Friday, December 21, 2018
CD Review //
"The Governor's Brother"
Gumshoe has a slick, noir type of rock sound. Has there ever been a noir band before? I know that I've discussed music before where it had that feeling like a noir movie, but I don't think it's ever been quite this specific before. The guitar riffs are somewhat out of the genre of the blues, you know, like how a lot of those guitarists who are considered to be among the best are usually associated by their names and not as being part of a band (Robert Johnson, B.B. King, Albert Collins)
This guitar sings. In that way, it can sound a little bit like rockabilly, like it's right on the verge of being something along those Brian Setzer lines but it's bonded by a different sense of rock to keep it out of that genre. For some reason when "Amorosa" starts it makes me think of Weezer's "Say It Ain't So" and then it goes into these vocal patterns like some band I've probably heard before but I can't quite put my finger on whom. (Is that why they're called Gumshoe?)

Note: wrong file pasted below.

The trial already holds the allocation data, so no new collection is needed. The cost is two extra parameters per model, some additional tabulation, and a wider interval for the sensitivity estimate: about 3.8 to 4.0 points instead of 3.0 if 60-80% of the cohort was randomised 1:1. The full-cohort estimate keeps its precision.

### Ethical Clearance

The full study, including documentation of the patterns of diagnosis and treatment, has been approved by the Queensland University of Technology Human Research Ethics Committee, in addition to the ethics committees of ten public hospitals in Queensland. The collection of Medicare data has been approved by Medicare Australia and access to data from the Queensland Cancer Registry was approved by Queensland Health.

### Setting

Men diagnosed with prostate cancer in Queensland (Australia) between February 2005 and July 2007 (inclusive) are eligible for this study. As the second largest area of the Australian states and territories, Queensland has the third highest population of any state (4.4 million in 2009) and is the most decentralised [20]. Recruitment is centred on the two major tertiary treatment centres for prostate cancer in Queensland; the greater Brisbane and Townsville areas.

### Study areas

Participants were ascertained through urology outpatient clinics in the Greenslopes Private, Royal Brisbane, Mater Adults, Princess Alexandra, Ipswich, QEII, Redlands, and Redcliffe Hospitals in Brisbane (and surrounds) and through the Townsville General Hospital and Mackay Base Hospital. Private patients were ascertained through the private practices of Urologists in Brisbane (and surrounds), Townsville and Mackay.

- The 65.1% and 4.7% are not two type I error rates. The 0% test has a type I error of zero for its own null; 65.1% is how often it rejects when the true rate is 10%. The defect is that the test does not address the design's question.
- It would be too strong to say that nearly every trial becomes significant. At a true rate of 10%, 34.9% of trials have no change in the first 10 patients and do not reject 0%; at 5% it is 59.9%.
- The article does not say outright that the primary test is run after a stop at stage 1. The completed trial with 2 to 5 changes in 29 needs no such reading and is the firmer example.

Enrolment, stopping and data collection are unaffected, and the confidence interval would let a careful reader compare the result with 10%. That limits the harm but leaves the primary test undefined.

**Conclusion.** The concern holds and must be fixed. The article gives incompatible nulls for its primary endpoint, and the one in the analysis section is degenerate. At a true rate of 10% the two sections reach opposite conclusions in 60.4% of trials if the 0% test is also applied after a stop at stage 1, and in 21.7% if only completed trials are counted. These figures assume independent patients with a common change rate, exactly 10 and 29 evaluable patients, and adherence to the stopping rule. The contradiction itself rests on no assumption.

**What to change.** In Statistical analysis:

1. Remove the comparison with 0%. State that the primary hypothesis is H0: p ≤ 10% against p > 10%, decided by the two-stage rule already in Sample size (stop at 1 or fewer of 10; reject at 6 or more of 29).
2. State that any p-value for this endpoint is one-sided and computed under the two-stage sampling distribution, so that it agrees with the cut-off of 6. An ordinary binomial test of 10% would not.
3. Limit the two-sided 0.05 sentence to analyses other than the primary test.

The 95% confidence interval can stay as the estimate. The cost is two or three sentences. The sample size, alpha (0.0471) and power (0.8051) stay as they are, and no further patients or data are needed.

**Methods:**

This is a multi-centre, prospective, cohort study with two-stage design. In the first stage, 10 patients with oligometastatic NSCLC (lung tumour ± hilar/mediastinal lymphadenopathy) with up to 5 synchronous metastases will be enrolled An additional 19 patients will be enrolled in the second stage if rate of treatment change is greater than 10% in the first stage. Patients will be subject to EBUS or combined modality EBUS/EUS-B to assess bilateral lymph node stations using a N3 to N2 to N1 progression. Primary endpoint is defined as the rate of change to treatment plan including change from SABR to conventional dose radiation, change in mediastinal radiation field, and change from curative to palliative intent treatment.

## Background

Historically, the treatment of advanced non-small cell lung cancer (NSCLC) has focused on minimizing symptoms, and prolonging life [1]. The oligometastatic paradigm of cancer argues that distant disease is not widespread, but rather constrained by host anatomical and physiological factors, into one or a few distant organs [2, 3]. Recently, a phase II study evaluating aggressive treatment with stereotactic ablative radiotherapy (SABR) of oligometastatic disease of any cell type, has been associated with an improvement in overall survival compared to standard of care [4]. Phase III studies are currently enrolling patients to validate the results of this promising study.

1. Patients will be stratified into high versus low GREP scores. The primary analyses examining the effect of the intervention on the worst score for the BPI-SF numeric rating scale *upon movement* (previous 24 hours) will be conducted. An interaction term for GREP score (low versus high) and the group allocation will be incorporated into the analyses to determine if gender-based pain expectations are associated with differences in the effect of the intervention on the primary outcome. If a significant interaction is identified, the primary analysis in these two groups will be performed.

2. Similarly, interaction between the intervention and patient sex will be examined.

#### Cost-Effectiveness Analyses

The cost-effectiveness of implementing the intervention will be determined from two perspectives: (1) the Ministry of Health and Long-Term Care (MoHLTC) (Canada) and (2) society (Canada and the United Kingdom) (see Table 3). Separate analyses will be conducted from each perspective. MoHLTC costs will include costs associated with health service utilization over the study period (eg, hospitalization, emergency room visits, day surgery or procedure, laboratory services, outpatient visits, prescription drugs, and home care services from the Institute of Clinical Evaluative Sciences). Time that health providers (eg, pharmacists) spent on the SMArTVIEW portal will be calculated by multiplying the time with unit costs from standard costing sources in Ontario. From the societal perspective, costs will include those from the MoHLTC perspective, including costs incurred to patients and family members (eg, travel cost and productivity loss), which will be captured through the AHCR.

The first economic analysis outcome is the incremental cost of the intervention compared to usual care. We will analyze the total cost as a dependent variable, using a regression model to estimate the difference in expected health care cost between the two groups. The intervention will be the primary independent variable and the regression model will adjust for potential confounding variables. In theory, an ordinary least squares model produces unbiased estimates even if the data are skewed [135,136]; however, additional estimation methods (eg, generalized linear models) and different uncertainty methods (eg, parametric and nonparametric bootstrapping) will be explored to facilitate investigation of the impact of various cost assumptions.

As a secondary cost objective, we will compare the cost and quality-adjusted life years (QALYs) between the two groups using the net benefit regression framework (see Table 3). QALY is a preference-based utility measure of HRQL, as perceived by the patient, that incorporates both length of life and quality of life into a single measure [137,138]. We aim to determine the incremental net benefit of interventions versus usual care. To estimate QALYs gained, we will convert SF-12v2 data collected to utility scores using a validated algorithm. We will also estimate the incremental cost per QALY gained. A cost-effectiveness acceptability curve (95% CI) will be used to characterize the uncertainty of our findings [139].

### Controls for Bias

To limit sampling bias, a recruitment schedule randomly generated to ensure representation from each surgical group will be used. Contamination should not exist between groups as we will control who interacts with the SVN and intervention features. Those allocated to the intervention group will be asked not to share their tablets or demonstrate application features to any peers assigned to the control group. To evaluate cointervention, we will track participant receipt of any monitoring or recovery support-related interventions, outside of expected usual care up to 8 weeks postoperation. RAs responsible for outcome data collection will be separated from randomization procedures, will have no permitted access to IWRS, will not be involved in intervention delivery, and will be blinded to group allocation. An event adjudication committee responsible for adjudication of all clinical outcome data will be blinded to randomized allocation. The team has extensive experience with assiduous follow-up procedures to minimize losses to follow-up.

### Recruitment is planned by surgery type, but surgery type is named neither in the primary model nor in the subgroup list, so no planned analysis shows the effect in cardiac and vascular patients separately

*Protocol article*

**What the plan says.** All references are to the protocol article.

"I Am The Sun" reminds me of The Rad Trads, who put out a great album this year, which also makes me think about how much great music comes out every year and how overwhelming it's becoming because I look back at releases from March and feel like they were put out years ago. "Bye Bye Baby" has a Buddy Holly sound to it and it kicks off with the line "Older now than I thought I'd be" and I don't think anyone expects to grow up to be as old as they are, do they? There are some parts of Johnny Cash in here as well, which is cool.
Given they have done a holiday themed song in the past, I feel like "C.L.A.U.S." is about Santa, though after listening to it I'm still unsure. In some ways I think it is and in other ways I just don't think it is. This CD ends with a slower, Two Gallants type of blues ballad called "Never Enough" and it's about being a broken down man, which I'm sure we can all relate to on some level at some point in our lives. If nothing else, you need to hear these songs for the guitars, but this is an experience, it's a movie more than a song and in that sense you should dive right in.